I recently took a class called "Once More With Feeling. Cheryl St. John, a well-known and multi-published HQ author was my instructor, and I learned so much from her. I urge anyone who has the opportunity to enroll in Cheryl's classes to do so...she instructs in plain English and makes it so easy to understand.
I know she won't mind if I share my favorite point of contention with you. I've written several novels, but no editor has actually pointed out how I'm jerking the reader out of the character's head by using phrases like:
her thoughts wandered to
he thought to himself (who else would he think to?)
or if you use excessive italics or underlining.
Cheryl pointed out that huge passages of italics can be irritating and can easily be just as effective as text. Another publishing house I worked with restricted to your internal thoughts for this very reason. I now find them irritating and try to avoid using them at all.
As far as using the "jerking" phrases, I'll share two examples Cheryl so expertly used to demonstrate the difference:
He wondered where she'd hidden the deed to the house. He believed it was probably hidden in that old trunk upstairs. Travis saw several photographs on the table as he passed through the kitchen, and he picked one up. It was a picture of the two of them, taken the summer they'd rented the house on the lake. She was smiling at him the way she used to.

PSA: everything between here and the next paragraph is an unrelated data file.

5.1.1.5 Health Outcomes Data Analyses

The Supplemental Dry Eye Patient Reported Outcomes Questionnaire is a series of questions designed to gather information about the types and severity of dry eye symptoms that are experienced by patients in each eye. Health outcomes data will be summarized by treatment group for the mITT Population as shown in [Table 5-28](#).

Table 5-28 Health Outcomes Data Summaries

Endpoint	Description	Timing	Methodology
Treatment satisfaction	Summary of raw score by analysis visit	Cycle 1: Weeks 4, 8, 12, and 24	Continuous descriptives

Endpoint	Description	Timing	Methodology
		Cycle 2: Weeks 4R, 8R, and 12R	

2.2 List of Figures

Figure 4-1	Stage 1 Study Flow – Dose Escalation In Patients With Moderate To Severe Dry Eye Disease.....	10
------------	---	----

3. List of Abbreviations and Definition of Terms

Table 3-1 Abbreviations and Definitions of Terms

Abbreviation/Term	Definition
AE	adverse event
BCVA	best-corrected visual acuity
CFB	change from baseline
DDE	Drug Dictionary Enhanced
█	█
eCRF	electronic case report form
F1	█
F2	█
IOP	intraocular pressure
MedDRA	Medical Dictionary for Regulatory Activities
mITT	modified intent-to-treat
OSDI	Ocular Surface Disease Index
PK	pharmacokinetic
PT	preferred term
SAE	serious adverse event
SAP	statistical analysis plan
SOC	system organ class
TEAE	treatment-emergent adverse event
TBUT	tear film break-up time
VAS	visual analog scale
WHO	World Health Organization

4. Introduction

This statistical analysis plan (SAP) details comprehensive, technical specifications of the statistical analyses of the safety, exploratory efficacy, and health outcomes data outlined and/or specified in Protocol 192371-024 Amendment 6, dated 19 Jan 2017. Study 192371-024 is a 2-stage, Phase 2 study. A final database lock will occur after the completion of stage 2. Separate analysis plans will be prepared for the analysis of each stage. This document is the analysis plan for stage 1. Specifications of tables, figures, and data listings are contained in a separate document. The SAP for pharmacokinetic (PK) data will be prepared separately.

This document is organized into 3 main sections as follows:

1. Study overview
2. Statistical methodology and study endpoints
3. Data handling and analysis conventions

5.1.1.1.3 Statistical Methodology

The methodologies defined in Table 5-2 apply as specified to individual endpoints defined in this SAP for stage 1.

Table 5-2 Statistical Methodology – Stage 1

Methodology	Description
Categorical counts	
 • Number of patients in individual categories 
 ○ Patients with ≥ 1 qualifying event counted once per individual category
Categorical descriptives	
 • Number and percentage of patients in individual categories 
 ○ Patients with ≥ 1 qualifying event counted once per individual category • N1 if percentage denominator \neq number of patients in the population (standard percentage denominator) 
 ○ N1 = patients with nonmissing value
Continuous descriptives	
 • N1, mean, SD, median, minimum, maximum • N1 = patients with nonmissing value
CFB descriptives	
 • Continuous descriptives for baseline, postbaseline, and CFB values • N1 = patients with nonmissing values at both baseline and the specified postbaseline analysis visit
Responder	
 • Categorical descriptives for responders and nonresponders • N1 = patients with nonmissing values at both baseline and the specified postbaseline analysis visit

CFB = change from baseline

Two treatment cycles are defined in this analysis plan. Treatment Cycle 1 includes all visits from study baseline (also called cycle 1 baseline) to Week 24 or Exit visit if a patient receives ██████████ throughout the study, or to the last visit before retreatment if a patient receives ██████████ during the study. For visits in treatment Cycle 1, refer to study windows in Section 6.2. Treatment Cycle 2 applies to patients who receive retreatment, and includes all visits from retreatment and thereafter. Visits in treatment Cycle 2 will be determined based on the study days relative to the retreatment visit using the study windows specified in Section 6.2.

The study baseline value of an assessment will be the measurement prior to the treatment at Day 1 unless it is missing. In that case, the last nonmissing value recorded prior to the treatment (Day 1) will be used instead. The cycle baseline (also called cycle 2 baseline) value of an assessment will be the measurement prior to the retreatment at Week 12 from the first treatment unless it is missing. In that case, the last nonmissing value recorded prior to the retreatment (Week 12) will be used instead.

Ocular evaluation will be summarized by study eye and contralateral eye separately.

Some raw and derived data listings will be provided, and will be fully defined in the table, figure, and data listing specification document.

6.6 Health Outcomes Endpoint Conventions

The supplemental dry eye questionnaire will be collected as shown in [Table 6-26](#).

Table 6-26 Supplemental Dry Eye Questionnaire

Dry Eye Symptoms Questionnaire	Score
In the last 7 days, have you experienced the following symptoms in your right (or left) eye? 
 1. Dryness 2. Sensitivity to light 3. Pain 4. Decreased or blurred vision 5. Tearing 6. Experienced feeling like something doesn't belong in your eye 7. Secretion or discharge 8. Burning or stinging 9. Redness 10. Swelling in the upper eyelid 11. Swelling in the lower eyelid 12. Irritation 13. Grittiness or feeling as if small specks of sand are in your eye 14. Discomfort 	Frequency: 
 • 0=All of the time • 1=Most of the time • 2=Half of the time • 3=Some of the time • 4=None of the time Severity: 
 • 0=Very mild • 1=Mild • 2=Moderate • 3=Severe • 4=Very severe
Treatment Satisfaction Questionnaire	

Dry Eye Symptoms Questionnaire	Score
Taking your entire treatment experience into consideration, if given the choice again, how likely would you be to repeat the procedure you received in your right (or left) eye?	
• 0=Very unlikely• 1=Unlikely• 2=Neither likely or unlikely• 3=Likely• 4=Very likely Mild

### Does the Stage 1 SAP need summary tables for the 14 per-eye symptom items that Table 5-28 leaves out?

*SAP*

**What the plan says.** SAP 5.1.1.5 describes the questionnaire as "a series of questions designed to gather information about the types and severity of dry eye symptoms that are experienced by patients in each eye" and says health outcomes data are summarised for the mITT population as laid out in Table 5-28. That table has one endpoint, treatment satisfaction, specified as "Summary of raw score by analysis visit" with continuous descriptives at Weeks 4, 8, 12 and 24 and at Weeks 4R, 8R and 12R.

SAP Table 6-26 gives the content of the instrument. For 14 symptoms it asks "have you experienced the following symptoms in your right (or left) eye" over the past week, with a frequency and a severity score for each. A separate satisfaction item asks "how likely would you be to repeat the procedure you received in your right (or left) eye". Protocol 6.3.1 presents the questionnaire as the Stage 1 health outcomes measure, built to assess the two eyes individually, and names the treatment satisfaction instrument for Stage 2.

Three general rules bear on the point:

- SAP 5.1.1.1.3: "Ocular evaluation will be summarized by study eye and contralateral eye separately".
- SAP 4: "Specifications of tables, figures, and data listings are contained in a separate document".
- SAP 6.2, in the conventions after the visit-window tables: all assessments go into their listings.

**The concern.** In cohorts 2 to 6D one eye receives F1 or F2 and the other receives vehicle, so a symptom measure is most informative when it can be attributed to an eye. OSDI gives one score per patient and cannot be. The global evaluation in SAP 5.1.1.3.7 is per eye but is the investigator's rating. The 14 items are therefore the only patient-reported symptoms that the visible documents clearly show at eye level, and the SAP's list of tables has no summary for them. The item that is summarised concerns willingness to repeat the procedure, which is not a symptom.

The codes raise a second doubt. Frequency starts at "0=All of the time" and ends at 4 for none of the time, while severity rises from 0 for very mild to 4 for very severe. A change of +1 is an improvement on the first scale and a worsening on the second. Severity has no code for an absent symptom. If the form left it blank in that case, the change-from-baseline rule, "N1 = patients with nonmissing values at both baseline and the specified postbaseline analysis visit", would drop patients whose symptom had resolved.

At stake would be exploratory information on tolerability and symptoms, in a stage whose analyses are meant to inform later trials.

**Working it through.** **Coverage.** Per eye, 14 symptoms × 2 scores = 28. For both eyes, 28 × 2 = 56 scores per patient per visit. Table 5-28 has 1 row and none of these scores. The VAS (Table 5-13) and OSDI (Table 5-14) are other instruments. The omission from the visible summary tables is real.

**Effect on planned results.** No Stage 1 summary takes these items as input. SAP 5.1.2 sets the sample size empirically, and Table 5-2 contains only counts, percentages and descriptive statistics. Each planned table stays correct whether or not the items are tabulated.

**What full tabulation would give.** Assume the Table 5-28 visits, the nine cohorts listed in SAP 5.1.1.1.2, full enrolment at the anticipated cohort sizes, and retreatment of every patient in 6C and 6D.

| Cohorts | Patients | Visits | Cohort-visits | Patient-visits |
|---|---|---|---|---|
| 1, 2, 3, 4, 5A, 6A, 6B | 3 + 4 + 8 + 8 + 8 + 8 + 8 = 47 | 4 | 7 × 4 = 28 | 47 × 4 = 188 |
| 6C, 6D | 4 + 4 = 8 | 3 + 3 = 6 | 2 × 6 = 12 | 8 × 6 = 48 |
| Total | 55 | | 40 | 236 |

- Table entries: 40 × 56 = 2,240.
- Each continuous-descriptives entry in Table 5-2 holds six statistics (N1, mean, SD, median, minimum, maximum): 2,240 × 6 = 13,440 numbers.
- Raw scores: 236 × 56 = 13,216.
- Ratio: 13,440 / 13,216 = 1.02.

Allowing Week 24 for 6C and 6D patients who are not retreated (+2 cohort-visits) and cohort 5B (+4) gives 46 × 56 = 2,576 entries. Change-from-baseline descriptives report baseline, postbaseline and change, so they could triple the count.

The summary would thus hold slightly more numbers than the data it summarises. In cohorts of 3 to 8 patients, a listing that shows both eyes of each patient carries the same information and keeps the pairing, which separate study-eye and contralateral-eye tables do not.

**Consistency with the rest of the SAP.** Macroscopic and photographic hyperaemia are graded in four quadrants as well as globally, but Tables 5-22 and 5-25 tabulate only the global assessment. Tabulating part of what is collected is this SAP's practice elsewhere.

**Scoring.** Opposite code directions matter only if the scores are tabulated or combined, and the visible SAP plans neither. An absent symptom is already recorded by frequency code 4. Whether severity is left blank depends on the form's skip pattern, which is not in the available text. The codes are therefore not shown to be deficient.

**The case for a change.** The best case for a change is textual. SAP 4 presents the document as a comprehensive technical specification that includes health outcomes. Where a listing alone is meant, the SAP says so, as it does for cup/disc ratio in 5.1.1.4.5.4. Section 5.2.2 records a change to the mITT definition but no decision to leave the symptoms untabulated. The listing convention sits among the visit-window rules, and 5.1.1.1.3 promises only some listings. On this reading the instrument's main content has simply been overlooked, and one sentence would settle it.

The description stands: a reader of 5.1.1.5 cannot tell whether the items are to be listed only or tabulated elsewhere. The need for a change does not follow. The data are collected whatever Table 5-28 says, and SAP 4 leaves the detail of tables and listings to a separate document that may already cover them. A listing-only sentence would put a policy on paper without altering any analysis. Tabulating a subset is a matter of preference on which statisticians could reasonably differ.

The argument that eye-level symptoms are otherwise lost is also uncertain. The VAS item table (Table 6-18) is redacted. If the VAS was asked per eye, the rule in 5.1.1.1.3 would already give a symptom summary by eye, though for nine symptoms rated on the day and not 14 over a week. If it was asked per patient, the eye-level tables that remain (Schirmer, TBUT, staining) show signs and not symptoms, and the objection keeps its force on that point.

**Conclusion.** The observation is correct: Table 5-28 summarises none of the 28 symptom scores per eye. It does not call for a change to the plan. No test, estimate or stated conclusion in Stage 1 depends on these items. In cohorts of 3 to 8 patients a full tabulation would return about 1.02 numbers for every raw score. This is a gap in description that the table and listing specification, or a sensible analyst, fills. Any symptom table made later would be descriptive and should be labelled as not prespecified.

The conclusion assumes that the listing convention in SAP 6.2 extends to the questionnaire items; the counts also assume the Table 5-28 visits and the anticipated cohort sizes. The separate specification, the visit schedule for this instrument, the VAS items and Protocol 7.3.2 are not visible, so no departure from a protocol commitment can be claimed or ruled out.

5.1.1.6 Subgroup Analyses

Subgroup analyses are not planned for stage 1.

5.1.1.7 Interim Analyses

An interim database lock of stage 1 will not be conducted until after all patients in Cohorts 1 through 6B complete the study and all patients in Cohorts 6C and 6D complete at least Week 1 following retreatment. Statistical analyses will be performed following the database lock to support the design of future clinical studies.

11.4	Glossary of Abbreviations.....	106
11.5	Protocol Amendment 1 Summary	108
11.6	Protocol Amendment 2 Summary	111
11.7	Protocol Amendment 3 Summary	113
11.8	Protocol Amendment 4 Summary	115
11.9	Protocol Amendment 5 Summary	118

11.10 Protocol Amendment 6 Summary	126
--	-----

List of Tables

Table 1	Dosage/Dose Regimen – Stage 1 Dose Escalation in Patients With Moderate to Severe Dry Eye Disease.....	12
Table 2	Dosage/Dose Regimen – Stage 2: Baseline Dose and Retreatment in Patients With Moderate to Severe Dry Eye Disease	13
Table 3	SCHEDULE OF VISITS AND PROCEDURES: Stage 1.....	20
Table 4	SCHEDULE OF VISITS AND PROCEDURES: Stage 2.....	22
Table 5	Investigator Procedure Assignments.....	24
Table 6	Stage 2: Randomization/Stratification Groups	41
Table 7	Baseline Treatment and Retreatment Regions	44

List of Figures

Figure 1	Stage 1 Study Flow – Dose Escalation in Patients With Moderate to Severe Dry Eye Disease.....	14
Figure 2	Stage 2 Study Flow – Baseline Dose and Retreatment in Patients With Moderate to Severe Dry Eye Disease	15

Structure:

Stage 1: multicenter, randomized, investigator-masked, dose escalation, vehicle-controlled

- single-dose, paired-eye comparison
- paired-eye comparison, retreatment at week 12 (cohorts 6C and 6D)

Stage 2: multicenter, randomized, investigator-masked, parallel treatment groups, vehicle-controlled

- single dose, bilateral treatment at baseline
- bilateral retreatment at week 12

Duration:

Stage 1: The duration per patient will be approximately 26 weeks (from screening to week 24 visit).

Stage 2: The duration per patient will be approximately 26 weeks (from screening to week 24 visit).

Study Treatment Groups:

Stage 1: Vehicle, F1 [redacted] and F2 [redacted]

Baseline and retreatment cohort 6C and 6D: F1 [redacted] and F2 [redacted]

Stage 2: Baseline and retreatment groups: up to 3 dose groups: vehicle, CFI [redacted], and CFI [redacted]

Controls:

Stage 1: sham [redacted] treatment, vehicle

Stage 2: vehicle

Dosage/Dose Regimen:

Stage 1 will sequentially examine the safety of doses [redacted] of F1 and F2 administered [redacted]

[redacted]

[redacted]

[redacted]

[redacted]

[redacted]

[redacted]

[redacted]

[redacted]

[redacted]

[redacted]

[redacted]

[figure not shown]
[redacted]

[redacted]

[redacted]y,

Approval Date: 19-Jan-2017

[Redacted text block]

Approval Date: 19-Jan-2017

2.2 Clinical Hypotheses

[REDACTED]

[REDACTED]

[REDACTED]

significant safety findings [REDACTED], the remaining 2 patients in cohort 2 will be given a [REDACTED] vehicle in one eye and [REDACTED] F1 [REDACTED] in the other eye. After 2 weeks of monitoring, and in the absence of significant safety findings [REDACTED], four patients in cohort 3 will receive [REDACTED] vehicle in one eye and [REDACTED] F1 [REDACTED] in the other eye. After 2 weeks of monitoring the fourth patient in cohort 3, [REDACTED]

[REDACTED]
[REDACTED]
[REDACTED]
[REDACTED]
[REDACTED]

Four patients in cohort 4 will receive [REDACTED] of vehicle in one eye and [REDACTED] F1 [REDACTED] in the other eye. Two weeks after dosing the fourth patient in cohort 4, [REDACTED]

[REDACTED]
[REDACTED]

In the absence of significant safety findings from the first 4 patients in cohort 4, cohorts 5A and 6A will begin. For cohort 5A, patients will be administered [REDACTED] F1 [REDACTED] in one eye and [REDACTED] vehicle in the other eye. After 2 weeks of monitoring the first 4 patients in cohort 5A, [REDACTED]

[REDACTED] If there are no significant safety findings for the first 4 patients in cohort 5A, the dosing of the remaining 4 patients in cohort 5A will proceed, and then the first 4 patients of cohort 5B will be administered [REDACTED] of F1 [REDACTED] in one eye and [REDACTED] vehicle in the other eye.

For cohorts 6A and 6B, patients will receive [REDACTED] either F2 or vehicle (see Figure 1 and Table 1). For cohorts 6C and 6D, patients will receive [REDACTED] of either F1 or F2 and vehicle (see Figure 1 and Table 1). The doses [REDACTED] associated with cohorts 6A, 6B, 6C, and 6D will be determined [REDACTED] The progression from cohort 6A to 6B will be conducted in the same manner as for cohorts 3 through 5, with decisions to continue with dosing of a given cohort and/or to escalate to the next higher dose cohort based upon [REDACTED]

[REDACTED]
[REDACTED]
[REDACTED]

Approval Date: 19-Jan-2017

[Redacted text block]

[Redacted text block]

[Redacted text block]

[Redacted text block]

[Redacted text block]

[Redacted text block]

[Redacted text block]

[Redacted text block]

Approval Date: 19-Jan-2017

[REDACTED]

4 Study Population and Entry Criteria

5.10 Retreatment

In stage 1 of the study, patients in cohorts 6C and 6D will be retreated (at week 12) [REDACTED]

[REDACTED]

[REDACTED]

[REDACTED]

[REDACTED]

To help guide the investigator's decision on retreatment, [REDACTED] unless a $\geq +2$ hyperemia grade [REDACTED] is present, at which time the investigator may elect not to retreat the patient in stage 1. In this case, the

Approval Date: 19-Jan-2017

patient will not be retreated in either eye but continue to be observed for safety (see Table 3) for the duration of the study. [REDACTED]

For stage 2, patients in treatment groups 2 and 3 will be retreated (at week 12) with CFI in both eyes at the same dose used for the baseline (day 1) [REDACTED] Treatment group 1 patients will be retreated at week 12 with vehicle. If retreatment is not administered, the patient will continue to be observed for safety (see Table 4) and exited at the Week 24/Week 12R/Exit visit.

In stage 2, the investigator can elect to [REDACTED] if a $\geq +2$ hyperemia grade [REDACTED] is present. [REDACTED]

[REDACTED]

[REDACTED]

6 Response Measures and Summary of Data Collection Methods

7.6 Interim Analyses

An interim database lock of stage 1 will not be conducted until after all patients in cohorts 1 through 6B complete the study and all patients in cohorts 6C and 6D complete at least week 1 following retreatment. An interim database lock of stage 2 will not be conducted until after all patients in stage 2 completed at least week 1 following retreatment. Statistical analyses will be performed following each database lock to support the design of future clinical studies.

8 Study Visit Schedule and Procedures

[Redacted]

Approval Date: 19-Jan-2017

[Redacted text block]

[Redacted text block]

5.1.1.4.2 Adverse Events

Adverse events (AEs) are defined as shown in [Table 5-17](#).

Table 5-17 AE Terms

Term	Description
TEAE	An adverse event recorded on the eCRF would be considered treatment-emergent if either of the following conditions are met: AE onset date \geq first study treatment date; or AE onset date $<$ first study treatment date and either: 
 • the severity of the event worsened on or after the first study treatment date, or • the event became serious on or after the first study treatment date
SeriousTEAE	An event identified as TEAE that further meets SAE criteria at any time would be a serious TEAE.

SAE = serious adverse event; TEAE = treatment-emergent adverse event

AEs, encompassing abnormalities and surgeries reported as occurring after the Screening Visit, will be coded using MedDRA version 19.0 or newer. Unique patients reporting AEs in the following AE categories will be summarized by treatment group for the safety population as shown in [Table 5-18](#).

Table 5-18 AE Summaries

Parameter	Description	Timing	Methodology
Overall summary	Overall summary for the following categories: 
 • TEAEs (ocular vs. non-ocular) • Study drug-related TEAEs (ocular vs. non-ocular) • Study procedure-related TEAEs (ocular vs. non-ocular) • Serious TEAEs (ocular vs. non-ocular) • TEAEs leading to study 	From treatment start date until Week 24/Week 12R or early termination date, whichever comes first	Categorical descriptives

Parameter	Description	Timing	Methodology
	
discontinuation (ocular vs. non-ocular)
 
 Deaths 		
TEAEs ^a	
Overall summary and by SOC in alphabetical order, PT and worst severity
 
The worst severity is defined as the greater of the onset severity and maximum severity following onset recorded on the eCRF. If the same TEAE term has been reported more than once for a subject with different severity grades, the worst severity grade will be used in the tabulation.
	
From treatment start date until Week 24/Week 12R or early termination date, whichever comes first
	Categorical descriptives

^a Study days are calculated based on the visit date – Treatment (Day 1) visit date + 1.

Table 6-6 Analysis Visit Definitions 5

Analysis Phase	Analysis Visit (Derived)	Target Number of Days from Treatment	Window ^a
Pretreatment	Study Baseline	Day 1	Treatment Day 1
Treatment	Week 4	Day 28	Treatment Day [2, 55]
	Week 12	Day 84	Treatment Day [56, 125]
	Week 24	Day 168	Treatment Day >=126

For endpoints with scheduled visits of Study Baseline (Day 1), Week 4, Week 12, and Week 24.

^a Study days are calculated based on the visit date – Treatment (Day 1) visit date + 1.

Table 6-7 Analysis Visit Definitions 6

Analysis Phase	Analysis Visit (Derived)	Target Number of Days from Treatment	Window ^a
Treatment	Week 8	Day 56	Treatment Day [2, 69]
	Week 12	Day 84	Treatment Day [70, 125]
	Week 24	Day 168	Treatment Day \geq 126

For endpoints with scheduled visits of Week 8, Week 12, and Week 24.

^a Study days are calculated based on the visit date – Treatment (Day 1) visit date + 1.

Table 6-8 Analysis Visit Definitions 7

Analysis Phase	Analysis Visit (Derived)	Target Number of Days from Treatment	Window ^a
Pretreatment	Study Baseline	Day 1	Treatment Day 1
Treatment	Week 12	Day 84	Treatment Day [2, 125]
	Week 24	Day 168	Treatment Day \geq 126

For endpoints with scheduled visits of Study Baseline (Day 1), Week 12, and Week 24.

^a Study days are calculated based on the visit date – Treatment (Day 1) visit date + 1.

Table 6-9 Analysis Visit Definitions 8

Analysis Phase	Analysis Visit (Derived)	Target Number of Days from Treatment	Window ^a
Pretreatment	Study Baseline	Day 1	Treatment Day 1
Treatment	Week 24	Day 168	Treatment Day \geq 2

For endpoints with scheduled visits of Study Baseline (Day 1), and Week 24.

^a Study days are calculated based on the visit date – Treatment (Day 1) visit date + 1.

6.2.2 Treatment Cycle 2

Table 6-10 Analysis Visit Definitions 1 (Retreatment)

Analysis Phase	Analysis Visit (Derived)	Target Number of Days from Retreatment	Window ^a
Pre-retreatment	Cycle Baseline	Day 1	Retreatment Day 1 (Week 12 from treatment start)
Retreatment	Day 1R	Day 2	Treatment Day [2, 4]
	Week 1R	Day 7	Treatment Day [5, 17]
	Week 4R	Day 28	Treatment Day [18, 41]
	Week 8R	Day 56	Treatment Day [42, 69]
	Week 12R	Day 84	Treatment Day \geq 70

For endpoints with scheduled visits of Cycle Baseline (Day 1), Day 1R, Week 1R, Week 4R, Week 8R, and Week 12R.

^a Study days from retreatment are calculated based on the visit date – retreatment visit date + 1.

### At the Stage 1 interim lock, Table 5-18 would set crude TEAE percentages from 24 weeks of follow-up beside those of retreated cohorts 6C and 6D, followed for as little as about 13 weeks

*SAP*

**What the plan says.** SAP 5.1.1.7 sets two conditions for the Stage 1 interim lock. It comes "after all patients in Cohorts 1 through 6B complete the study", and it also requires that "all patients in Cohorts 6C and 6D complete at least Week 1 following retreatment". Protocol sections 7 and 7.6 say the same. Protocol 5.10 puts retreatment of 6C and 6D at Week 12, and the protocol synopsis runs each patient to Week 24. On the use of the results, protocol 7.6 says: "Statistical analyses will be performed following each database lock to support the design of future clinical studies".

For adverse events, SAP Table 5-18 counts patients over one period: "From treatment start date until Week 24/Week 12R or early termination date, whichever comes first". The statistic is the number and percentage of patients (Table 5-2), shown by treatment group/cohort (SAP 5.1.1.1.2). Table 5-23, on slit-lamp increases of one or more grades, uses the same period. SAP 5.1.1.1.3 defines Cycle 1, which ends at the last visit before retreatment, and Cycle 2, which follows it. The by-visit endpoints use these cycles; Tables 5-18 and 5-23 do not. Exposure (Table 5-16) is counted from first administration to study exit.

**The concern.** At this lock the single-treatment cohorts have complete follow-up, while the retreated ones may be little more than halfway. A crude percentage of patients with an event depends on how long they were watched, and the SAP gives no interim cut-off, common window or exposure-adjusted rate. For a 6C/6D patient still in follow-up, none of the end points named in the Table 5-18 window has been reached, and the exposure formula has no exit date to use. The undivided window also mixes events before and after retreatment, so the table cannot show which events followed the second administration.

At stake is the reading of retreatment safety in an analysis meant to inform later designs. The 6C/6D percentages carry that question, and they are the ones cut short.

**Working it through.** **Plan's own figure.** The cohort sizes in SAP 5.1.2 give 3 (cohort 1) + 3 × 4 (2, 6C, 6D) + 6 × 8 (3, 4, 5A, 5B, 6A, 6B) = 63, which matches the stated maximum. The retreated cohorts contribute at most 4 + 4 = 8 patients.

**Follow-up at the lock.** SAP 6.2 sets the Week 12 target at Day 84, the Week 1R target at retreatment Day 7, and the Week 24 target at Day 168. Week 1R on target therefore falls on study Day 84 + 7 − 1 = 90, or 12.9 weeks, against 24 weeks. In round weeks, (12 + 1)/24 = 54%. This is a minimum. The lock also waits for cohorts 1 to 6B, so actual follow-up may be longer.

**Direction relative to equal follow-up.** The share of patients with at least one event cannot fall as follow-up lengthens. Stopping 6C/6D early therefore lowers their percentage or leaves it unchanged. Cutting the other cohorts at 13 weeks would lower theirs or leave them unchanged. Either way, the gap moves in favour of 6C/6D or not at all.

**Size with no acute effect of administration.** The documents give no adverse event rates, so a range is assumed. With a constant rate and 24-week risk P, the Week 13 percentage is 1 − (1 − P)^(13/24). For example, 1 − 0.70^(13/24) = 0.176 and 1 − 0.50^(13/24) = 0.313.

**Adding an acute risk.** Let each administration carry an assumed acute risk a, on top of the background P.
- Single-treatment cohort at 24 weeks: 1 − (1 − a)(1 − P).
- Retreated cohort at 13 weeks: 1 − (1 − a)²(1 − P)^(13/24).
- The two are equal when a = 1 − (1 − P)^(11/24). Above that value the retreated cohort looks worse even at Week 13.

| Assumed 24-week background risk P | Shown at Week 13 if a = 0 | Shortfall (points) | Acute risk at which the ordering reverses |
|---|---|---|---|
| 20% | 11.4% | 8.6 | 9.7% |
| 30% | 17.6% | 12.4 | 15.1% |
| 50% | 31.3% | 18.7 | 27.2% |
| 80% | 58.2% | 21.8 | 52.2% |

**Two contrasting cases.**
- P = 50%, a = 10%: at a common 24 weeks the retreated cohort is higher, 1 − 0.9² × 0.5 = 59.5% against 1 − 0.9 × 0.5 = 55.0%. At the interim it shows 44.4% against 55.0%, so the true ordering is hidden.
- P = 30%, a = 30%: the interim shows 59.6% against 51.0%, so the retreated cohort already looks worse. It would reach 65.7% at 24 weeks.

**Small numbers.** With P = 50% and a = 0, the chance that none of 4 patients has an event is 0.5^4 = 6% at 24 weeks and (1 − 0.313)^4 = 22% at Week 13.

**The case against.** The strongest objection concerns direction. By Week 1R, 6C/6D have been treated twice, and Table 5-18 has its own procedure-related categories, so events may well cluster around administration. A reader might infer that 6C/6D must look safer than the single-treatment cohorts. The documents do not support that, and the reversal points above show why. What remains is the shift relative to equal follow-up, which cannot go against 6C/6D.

See the problems? If you are telling the story from the characters POV, then we know who is wondering, believing, and seeing. The new rule that seems to be popular in eliminating as many instances of "was" as it is considered passive. Here's an improved version.
Where the hell had she stashed the deed? Lydia's predictability was one of the things he'd always loved about her. She kept everything from old canceled checks to her birth certificate in that trunk upstairs. On his way through the dining room, a scattered pile of photos captured his attention. He recognized the one on top before he even picked it up and held it to the late afternoon light slanting through the blinds. That summer they'd spent at the lake had been one of the best times of his life. Back then, they'd still smiled at each other like silly teenagers, still held hands on the beach...still had dreams.
In the second paragraph, it's clear that the author became Travis and experienced the scene through his eyes.Without even using backstory, you can tell that Travis and Linda aren't getting along as well as they used to.
Cheryl also reminded us to make our character's thoughts match their speech, intellect, upbringing, ethnicity, and personality. For instance, if you're writing from a child's POV think like a child. An uneducated person will think like one. Get into the character's head and write from that perspective.
And if you are like me and wondered what about Deep Point of View, I can finally explain it. As a writer, you want to be invisible. Stay deep in the POV of the character by avoiding any words or flowery phrases that remind the reader that someone wrote the story and they aren't experiencing it firsthand.
Kudos to Cheryl St. John for helping me to continue to grow as a writer and for not suing me for using her material on my blog. She's an awesome instructer, friend and author. (Is that enough sucking up?) *lol*
To find out more about Cheryl's vast backlist and her newest releases, visit her website.